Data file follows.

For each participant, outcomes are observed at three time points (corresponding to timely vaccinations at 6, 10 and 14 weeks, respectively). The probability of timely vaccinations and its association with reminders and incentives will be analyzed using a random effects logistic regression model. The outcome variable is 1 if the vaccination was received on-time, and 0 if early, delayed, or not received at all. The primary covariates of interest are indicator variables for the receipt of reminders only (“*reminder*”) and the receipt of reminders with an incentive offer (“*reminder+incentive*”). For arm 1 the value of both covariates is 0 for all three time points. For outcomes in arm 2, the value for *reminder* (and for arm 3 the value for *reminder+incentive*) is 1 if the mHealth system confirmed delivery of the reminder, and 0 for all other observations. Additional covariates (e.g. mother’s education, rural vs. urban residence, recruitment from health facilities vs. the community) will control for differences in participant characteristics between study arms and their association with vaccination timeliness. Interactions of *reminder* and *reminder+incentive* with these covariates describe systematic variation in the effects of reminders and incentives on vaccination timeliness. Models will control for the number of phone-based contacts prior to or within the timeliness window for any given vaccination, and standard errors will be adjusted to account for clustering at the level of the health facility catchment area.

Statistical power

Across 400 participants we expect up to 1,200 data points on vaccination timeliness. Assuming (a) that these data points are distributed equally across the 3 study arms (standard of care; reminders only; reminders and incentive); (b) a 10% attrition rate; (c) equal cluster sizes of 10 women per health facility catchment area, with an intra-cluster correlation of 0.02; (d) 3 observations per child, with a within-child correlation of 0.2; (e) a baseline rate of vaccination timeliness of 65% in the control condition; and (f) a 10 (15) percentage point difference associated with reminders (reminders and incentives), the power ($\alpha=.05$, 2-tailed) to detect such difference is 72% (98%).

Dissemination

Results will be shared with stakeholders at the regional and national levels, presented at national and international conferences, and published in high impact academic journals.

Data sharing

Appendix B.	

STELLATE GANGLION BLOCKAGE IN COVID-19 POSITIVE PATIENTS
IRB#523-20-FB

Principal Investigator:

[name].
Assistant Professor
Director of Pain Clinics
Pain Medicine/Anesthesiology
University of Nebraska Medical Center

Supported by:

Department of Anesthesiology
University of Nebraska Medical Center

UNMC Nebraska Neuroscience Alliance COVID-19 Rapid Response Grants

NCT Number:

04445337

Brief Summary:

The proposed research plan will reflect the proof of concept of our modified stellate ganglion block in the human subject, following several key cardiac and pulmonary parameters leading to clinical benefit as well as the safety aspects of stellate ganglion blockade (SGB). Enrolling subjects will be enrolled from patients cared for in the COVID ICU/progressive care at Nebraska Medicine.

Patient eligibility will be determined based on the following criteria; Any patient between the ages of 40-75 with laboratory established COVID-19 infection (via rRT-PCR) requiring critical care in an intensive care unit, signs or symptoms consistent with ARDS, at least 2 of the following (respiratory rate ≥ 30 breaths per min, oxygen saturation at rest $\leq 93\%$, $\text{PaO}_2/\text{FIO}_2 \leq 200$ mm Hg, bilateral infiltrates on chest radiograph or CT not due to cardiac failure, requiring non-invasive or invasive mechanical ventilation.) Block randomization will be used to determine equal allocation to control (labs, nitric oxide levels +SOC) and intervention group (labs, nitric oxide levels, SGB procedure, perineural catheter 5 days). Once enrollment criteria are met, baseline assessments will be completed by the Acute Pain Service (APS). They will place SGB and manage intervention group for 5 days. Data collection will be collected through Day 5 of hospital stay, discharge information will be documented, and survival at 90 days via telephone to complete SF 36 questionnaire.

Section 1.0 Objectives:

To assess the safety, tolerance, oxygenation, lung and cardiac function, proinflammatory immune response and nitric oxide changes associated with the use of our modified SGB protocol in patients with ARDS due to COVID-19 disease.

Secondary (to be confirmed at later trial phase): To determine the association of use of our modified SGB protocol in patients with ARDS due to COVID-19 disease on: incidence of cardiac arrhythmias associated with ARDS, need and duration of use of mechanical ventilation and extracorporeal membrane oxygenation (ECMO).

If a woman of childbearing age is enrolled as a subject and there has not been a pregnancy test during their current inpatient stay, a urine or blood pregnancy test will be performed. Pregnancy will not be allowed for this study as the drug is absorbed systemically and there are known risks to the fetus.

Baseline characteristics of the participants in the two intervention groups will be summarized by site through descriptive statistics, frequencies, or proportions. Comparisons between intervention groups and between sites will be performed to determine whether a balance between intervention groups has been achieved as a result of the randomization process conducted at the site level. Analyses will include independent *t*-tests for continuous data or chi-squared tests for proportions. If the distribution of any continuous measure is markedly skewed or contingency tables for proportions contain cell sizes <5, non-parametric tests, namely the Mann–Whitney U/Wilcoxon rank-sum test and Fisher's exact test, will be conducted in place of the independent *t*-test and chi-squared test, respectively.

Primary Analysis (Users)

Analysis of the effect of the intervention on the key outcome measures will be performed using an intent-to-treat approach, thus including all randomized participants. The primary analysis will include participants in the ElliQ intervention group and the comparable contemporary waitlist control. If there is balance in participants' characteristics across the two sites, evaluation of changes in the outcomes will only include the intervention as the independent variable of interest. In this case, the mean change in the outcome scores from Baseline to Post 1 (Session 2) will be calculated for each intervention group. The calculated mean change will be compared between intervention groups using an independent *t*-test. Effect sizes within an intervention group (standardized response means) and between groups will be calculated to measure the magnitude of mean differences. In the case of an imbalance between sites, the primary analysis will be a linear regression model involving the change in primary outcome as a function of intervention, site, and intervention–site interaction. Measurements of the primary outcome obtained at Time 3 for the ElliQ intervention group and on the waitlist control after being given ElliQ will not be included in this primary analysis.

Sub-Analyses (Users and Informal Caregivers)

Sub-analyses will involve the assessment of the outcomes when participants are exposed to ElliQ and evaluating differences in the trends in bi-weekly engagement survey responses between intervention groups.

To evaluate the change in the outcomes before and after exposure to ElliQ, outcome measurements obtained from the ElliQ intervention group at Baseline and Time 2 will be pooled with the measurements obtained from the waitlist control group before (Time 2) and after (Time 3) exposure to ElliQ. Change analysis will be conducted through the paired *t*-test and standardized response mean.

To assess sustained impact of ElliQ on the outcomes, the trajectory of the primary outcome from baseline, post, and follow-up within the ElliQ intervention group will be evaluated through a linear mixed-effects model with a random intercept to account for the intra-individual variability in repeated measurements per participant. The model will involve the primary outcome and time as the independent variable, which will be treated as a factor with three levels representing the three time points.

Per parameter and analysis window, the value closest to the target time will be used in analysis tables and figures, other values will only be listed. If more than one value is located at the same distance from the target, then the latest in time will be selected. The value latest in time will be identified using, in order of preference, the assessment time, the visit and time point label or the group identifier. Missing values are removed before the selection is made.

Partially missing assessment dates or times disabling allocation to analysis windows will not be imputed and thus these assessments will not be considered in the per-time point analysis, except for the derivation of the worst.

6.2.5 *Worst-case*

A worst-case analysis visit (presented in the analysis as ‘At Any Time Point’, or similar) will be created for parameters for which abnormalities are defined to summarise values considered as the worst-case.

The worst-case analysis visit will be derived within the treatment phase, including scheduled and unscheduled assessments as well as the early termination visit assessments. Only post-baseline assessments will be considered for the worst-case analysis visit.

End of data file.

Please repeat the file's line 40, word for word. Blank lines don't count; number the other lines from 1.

The worst-case analysis visit will be derived within the treatment phase, including scheduled and unscheduled assessments as well as the early termination visit assessments. Only post-baseline assessments will be considered for the worst-case analysis visit.